On Dec. 9, Academy Award-winning director and writer Sam Mendes’ next film hits theaters. Starring Olivia Colman, Empire of Light zeroes in on Hilary, a woman in a coastal Southern England town who works at the old Empire Cinema. Her uneasy past and present complicates a relationship with new coworker Stephen (Micheal Ward). Still, the two find an unlikely attraction and discover healing through the power of movies, music and community.
Ahead of the film’s premiere, LA Confidential spoke with Tanya Moodie, who plays Stephen’s mother, Delia. She opened up about working with Mendes, finding connection through film and the need for quiet movies.
What was it like collaborating with Sam Mendes?
He had an openness and a sensitivity to any moments that we felt maybe were not sitting in a place of what we thought was authenticity.
Delia being a first generation immigrant from the West Indies and her son being a young Black man in the 80s, Sam was just acutely aware of that experience and anything that doesn't sit right and let's please talk about it. And so that's what we did. It just allowed us to have access to a sense of authenticity and really being able to inhabit the character.
You play mom to Micheal Ward’s Stephen. What was it like establishing a connection to portray being mother and son on screen?
It was easy peasy, really. He's adorable, isn't he? And he's literally young enough to be my son. I happen to be a mum of a 15-year-old girl. So you bring all of that wealth of experience and understanding into the part and then just do the work, in terms of technique, just do the work and you will establish that connection that will come quite naturally. And you can really trust as well what the audience is bringing to that. The audience is the other character in a sense in the room that we haven't met yet, but you can really trust that their perception because of the writing, because of seeing us there, they will innately understand that mother and son bond, even if in the moment we might be struggling with it.
Empire of Light hones in on the magic of movies bringing people together. Why do you think film is such a powerful way to have a shared experience?
If you're with a group of complete strangers in a room, you've all individually, separately made the choice to come together and to sit in a darkened room and to be told the same story. You're all on an individual journey being told that story, but you're all doing it collectively. It's a very powerful thing. It's very different nowadays we've got our phone and we all key into, for example, there might be some narrative being told in some several media outlets about something. And we all key in individually, but collectively, we're all seeing the same thing, but we're all in our own little spaces and our minds. We're drawing individual conclusions as to what's going on, but when you're in a space with other people, there is a synergy, there is a kind of osmotic effect in terms of how we're all receiving this thing. And how we're all taking it in. I think it's a very powerful thing. It's the same in live theater as well. I think it's something that we mustn't take for granted how important that is.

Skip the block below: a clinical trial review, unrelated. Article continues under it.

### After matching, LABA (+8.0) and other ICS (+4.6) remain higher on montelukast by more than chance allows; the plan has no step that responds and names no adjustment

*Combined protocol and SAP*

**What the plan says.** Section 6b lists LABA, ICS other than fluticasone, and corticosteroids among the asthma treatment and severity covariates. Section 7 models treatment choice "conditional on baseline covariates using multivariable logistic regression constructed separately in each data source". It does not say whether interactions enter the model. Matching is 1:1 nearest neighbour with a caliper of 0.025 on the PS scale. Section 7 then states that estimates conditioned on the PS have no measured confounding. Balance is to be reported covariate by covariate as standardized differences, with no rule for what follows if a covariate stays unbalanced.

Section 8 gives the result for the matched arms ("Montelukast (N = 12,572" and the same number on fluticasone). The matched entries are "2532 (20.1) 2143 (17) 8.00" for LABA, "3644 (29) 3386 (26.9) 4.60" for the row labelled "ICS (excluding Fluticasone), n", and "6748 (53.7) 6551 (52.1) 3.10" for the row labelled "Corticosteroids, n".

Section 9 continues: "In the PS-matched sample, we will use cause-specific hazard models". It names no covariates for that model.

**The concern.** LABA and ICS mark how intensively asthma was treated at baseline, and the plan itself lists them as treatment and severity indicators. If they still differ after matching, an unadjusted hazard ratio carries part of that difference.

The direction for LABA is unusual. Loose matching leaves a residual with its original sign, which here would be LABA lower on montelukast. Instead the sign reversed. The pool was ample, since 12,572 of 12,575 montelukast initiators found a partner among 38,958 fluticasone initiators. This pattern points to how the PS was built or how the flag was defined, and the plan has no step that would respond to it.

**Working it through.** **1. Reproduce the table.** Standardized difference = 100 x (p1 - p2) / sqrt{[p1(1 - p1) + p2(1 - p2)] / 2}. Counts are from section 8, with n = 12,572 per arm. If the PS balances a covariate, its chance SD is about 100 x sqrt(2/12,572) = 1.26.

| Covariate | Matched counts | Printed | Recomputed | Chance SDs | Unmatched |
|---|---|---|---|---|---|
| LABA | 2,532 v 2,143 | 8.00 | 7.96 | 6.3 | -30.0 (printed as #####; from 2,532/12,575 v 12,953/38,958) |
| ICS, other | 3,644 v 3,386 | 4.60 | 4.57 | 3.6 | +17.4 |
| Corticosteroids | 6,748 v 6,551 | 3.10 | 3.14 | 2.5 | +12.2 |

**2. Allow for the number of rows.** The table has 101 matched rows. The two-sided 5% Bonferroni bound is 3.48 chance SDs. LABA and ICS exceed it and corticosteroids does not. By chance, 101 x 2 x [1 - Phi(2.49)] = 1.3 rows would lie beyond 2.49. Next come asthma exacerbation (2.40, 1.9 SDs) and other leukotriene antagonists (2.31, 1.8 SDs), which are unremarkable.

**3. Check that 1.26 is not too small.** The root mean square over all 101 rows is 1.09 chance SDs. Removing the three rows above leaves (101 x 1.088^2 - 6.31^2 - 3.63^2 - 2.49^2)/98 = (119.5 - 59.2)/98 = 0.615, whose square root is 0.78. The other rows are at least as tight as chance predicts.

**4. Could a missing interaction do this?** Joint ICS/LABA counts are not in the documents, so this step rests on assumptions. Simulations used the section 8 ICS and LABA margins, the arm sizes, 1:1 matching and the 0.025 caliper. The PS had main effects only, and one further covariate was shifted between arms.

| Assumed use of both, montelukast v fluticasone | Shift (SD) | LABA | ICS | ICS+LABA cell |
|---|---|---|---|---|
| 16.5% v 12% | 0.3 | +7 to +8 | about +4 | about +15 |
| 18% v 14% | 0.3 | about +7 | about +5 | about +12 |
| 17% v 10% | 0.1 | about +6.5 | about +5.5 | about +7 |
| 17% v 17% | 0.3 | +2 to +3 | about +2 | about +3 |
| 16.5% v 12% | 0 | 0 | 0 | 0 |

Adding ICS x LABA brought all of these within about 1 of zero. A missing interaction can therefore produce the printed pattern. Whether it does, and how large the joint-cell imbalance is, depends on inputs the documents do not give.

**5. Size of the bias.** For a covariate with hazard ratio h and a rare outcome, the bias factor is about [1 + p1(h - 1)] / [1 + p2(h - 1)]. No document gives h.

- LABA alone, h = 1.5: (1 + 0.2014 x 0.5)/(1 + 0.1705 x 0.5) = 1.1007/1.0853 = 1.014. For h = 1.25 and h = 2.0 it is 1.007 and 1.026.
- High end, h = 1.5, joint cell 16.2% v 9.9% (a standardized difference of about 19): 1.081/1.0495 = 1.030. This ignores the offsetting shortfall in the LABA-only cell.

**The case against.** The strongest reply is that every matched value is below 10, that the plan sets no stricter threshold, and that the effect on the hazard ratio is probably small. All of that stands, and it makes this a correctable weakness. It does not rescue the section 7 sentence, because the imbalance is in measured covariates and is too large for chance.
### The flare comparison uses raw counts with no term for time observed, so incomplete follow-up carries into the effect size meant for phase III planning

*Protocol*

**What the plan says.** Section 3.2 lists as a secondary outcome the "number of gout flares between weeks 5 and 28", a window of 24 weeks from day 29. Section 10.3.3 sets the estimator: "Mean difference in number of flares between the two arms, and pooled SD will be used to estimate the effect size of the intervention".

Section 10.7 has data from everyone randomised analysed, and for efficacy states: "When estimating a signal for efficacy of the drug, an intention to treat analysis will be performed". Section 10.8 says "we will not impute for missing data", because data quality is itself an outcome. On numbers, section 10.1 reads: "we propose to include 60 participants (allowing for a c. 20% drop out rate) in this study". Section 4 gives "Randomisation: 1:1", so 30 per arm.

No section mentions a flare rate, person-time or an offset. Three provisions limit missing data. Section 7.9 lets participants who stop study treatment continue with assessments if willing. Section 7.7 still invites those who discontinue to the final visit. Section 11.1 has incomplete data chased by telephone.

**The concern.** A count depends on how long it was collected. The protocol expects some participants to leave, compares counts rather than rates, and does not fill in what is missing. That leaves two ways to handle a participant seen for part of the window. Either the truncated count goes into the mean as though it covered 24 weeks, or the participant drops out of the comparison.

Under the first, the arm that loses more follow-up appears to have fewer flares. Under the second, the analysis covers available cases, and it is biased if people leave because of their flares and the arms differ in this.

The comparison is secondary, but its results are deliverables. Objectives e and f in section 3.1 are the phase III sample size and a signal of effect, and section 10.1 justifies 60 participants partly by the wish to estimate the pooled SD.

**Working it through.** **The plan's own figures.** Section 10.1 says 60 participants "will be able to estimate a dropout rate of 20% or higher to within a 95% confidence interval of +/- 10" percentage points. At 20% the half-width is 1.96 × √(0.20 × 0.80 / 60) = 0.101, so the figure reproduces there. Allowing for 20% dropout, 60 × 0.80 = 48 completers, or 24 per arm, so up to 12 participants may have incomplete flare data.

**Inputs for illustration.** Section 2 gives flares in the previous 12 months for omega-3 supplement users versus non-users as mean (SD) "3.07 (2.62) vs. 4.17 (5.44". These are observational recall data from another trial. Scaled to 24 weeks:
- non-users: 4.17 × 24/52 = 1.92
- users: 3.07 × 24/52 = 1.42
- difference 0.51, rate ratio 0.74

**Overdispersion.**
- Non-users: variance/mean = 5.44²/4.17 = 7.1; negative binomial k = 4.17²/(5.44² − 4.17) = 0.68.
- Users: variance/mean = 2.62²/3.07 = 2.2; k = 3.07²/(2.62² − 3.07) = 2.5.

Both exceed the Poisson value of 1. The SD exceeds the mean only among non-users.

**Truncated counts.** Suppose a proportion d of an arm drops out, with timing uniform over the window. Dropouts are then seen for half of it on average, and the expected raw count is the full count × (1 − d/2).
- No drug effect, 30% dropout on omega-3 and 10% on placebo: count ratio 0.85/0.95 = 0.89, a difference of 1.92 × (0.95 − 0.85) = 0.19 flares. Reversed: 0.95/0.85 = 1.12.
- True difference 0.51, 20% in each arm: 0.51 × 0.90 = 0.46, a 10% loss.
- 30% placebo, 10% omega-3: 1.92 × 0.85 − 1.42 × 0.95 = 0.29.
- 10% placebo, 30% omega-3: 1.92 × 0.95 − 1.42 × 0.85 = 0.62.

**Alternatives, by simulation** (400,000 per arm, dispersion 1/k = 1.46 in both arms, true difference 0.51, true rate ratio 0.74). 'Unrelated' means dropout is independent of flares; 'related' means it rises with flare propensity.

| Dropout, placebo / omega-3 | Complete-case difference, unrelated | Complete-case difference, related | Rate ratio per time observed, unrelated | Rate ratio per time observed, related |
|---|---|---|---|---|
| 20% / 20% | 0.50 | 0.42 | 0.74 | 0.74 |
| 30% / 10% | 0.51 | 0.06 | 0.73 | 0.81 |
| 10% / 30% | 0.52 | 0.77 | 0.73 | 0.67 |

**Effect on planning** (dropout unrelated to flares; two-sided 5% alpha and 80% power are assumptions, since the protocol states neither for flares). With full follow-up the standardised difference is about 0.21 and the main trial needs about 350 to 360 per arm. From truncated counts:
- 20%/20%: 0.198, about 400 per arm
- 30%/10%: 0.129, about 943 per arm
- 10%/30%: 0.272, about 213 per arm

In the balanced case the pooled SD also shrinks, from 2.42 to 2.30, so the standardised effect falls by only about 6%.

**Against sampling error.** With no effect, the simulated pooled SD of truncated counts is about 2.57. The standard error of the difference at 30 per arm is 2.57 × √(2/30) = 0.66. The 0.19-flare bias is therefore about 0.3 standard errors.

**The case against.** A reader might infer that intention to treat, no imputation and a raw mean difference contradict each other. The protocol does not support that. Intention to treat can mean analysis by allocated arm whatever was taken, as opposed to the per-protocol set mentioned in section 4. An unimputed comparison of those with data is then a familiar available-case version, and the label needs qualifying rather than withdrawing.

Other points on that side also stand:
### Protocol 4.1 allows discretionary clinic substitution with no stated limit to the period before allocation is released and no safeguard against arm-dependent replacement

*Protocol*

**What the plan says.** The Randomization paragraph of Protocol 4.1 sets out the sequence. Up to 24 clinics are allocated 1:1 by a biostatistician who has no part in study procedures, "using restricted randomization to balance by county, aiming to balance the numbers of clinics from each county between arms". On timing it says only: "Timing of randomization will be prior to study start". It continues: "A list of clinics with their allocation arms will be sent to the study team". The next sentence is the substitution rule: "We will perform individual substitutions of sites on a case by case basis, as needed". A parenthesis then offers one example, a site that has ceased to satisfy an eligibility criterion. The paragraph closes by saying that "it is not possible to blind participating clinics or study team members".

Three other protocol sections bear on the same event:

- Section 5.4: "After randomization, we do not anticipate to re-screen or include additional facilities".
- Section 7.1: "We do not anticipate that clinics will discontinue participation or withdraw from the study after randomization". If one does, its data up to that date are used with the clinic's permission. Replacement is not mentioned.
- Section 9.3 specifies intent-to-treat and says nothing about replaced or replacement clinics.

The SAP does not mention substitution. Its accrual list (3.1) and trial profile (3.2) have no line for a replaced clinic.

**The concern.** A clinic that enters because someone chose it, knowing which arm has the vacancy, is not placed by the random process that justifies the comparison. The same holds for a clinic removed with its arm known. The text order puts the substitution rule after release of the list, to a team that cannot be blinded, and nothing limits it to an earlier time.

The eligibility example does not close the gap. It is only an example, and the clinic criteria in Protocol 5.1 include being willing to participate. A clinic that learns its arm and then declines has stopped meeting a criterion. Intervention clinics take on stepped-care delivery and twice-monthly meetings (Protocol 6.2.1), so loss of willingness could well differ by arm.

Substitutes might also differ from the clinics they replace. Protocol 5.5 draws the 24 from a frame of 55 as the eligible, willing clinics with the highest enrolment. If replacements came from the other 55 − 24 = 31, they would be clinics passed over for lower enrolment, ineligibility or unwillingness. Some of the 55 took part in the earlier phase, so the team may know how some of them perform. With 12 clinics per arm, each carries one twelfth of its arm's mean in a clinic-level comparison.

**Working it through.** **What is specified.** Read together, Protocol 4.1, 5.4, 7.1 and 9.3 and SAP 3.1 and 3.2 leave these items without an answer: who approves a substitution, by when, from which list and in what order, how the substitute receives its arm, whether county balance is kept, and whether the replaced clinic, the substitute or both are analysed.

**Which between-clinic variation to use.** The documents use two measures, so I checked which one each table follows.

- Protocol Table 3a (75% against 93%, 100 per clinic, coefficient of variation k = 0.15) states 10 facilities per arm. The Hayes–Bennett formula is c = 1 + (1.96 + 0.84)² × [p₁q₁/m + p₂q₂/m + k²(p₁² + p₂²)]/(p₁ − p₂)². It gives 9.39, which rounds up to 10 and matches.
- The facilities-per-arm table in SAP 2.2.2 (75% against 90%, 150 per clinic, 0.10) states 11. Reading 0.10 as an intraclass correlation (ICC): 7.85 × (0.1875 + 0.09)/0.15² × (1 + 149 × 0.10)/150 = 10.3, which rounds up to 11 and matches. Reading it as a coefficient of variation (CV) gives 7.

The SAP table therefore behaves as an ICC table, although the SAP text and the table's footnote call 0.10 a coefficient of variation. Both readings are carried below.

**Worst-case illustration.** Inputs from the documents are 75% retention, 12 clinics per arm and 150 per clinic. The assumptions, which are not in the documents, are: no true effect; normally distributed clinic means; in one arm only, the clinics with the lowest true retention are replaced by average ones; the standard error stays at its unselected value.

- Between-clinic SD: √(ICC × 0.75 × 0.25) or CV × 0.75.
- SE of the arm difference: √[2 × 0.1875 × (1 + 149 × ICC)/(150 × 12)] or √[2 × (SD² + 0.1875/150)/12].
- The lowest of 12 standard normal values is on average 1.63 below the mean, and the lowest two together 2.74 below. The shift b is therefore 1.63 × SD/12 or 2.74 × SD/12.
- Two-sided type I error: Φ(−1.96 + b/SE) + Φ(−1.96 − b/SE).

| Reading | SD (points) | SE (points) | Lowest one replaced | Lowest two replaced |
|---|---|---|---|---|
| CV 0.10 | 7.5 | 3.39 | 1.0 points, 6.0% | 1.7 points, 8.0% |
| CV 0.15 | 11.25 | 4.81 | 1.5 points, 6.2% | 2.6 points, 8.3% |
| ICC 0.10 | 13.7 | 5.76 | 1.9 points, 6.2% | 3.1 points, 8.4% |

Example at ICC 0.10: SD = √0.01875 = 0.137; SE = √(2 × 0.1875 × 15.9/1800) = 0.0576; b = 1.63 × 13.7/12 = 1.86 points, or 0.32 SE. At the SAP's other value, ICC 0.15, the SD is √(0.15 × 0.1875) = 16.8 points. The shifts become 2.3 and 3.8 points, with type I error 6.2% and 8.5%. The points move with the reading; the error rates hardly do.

What do you think parents can take away from Delia’s story?
What I did understand from her relationship with her son is that when you really accept with your child that they might have come out of your body and they might be of you, but they are completely separate human beings on their own path. And you get reminded of that again and again over the years, even when they're very little, you get reminded. You’re thinking, “My God, they almost have nothing to do with me. No matter how much I'm imparting to them. They are separate people on their journey. And all I can do is support them to be independent and wise and courageous and compassionate. And bring that into the world.” I think Delia tries.
Why do you think this ‘80s-set film and its story is important for audiences to witness now and in this moment?
It’s a very quiet film, which I think has very gentle waves of storytelling. And that draws you in. And in terms of these two people that are at the whim of their loneliness and being outliers who come together and are drawn together through their loneliness and also have film there for them to, I suppose, help them process the emotions of what they're going through in terms of mental health issues or racial discrimination. And also the love that they find together. I think it's a very different experience to a lot of film offerings that we're very used to at the moment, which aren't bad, they’re very exciting space movies or superhero movies or thrillers. It's just a very different offering to what we're used to at the moment. There's a lot out there that’s very big. It's very big and bold and brash and this is very quiet.
This interview has been edited for length and clarity.
Photography by: Courtesy of Searchlight Pictures; Photo by Parisa Taghizadeh, Courtesy of Searchlight Pictures